Classical stars confront Clarke over dearth of school music

Click to follow
The Independent Online

Some of the world's most famous instrumentalists will meet the Secretary of State for Education, Charles Clarke, tomorrow to demand a substantial increase in the amount of school time devoted to music.

Flautist Sir James Galway, cellist Julian Lloyd Webber, and percussionist Evelyn Glennie OBE will argue that years of cutbacks, tests and targets have driven music to the edge of the curriculum.

Increasingly, they fear, only middle-class children get the chance to play an instrument. "There must be some obligatory music on the curriculum, even if it is only half-an-hour a day," said Mr Lloyd Webber. "If it is not obligatory, many heads will not feel able to do it."

Earlier this year the group wrote to Tony Blair and Mr Clarke raising their "grave concern about the increasing marginalisation of music", pointing out that two-thirds of children below the age of 14 were unable to name a single classical composer.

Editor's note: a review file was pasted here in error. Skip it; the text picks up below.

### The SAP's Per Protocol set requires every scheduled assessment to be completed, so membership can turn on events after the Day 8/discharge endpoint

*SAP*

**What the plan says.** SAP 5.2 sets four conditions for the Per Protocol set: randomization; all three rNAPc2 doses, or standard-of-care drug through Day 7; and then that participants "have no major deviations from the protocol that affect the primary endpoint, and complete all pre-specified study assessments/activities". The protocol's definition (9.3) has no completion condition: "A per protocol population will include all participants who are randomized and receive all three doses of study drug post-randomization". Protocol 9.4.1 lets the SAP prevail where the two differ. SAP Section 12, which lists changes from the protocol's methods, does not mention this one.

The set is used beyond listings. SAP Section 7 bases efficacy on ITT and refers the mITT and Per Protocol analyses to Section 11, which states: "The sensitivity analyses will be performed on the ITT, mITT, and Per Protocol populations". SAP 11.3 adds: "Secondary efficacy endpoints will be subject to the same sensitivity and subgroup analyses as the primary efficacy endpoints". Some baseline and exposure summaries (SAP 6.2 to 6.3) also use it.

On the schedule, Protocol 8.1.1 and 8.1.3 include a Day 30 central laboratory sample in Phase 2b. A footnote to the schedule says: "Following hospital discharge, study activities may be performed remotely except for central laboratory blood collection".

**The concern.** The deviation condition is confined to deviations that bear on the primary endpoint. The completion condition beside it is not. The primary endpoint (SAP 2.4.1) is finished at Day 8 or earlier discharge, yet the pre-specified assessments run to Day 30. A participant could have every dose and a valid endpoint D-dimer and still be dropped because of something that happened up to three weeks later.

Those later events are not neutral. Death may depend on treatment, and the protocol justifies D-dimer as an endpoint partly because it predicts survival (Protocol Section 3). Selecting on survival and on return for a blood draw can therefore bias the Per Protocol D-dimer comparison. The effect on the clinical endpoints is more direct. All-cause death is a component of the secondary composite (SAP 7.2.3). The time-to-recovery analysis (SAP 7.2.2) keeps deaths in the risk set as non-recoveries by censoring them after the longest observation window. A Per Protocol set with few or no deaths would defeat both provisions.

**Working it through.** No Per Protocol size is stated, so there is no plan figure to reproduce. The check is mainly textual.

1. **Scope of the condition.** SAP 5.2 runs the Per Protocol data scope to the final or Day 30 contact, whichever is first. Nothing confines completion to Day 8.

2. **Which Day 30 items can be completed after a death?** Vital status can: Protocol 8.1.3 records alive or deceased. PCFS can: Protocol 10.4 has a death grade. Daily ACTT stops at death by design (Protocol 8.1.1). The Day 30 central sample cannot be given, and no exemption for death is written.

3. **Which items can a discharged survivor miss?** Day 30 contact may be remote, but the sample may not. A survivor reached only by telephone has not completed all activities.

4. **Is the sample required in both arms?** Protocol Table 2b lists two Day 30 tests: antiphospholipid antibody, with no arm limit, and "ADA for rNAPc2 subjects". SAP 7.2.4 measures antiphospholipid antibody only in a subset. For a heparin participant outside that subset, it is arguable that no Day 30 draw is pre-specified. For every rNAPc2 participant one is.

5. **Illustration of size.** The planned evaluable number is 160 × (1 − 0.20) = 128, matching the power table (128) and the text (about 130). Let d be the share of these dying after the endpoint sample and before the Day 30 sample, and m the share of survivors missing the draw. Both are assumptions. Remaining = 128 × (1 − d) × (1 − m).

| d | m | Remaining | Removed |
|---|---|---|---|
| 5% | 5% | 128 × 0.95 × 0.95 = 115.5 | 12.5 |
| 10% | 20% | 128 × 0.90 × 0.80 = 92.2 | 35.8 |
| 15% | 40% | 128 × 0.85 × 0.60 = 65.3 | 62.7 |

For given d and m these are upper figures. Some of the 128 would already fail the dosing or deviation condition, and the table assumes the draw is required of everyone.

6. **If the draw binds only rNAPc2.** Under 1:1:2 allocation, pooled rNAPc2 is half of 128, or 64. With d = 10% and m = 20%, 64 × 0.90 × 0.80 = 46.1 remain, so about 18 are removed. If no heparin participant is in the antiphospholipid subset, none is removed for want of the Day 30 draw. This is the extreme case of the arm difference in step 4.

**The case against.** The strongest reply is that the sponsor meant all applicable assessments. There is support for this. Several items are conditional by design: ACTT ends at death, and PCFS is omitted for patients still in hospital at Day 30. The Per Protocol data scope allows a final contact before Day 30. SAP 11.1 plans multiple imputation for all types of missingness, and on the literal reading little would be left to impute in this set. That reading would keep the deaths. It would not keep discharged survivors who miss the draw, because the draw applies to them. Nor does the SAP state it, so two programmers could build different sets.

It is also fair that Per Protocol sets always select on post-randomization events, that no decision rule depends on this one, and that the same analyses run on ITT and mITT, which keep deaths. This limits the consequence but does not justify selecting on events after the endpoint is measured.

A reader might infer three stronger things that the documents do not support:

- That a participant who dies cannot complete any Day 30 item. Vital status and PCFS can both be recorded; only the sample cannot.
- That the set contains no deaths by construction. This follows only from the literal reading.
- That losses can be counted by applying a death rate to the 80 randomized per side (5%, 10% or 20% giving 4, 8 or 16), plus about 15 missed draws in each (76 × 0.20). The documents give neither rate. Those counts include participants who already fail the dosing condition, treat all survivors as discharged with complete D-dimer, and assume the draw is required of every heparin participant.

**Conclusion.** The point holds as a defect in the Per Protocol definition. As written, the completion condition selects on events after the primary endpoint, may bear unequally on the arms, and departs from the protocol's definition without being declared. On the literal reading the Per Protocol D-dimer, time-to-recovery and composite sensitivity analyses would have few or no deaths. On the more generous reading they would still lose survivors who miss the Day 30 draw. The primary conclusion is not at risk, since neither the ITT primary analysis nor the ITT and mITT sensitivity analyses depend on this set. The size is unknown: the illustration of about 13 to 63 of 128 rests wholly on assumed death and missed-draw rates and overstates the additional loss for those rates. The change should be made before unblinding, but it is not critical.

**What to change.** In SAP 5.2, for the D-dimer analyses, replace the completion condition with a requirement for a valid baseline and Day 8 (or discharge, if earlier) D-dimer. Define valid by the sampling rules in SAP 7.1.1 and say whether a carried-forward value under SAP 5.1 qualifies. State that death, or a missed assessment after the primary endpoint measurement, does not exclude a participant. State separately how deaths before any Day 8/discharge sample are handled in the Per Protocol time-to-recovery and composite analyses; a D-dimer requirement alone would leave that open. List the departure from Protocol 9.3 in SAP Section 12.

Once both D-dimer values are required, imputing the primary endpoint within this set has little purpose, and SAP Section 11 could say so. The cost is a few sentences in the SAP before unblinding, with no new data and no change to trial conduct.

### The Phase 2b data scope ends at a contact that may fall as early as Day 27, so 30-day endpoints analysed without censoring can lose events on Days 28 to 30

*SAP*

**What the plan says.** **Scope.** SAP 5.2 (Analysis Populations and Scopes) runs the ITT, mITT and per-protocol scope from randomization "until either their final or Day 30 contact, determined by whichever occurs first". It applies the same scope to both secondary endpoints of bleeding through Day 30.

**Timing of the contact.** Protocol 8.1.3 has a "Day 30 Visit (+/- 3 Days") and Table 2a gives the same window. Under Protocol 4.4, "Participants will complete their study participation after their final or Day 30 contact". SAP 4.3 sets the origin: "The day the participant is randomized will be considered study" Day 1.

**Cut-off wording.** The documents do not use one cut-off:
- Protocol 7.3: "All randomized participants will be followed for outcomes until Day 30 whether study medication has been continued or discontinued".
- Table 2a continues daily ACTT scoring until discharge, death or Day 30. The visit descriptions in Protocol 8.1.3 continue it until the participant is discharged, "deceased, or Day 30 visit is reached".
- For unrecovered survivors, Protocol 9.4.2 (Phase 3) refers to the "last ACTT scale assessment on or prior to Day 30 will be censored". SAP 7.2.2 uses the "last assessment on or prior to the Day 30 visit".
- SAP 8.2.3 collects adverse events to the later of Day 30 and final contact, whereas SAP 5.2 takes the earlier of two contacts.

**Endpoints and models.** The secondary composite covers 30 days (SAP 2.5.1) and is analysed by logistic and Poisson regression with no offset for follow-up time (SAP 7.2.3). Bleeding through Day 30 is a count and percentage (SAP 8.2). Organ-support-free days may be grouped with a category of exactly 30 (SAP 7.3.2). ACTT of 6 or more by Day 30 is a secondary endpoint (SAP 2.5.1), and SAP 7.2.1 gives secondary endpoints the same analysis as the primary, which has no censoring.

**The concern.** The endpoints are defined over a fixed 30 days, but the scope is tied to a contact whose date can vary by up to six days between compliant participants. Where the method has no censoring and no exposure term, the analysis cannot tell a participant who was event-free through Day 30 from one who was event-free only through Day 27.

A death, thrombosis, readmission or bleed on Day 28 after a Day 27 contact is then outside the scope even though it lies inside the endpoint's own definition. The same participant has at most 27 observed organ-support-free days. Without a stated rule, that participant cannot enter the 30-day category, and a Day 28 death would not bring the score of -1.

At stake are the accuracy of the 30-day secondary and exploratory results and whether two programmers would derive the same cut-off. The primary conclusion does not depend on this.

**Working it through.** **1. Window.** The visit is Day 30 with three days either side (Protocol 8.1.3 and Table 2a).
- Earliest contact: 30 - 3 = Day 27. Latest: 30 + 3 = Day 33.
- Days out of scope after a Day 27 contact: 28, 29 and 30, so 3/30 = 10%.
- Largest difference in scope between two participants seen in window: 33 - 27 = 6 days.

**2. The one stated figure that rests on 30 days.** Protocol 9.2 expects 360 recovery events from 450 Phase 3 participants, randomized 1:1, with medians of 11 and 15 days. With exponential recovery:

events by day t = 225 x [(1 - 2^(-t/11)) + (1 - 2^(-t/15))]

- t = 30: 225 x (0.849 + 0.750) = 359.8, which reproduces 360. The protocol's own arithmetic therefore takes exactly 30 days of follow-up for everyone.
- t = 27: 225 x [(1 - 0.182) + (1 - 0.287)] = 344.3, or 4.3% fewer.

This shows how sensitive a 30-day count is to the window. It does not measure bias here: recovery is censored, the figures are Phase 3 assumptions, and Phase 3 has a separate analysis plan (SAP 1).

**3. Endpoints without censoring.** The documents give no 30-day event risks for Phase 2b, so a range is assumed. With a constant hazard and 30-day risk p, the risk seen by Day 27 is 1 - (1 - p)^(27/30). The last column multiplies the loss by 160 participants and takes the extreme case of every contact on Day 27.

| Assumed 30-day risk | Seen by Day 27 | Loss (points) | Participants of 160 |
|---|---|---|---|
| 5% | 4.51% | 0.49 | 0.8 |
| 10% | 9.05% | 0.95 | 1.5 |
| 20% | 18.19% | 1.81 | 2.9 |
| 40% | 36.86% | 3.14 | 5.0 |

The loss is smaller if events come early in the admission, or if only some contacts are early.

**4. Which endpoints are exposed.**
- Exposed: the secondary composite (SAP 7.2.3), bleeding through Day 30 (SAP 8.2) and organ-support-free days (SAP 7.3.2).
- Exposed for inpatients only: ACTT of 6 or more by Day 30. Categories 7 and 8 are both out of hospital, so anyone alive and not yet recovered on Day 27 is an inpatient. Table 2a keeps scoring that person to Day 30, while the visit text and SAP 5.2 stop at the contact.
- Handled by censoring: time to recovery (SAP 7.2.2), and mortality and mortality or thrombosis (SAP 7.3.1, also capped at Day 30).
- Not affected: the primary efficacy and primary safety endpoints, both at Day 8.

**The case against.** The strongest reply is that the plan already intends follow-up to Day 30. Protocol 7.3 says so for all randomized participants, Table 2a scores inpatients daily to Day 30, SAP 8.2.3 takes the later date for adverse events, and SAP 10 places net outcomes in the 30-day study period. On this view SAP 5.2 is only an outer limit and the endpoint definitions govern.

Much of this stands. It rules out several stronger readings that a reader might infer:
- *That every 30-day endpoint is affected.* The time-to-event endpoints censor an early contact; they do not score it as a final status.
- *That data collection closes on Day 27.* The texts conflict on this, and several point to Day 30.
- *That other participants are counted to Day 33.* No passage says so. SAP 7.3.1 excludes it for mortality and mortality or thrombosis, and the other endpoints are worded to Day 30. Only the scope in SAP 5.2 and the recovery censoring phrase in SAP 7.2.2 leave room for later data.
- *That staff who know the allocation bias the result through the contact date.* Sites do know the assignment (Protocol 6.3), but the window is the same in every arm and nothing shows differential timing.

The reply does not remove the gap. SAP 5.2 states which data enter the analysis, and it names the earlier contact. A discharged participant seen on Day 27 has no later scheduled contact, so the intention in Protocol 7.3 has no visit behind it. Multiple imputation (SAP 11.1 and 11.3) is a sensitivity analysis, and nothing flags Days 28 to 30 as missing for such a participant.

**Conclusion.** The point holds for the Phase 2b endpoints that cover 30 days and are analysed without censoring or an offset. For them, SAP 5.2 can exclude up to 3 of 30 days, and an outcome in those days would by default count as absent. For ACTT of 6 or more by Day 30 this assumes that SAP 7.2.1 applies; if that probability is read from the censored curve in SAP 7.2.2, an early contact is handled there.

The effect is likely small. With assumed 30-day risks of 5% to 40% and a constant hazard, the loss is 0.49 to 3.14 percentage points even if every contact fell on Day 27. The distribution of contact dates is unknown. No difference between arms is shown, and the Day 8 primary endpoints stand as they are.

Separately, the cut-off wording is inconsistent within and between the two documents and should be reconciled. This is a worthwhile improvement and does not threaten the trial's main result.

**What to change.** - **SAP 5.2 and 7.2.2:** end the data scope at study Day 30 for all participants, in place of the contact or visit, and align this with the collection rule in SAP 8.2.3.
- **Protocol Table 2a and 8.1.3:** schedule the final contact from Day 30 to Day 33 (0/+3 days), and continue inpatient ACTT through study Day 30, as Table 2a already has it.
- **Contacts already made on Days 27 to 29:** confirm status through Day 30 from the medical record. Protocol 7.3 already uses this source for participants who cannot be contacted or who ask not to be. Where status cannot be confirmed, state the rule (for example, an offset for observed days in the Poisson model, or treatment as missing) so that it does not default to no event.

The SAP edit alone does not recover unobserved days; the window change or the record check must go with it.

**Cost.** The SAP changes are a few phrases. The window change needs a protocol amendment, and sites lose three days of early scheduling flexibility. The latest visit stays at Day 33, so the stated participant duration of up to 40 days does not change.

Following the letter, Mr Clarke promised to tackle the problems personally. Now, say the musicians, it is time for him to deliver. Evelyn Glennie said: "I have seen the decline of provision of music education in the school curriculum. My goal is to keep lobbying to help children go on to live their dreams, as I have. The UK has enjoyed being the focal point of musical talent and it would be a national tragedy to see this legacy slip away, due to underinvestment in tomorrow's talent."

* Young people were encouraged to take up bass instruments such as the tuba last week, when Youth Music launched a £1m instrument purchase scheme.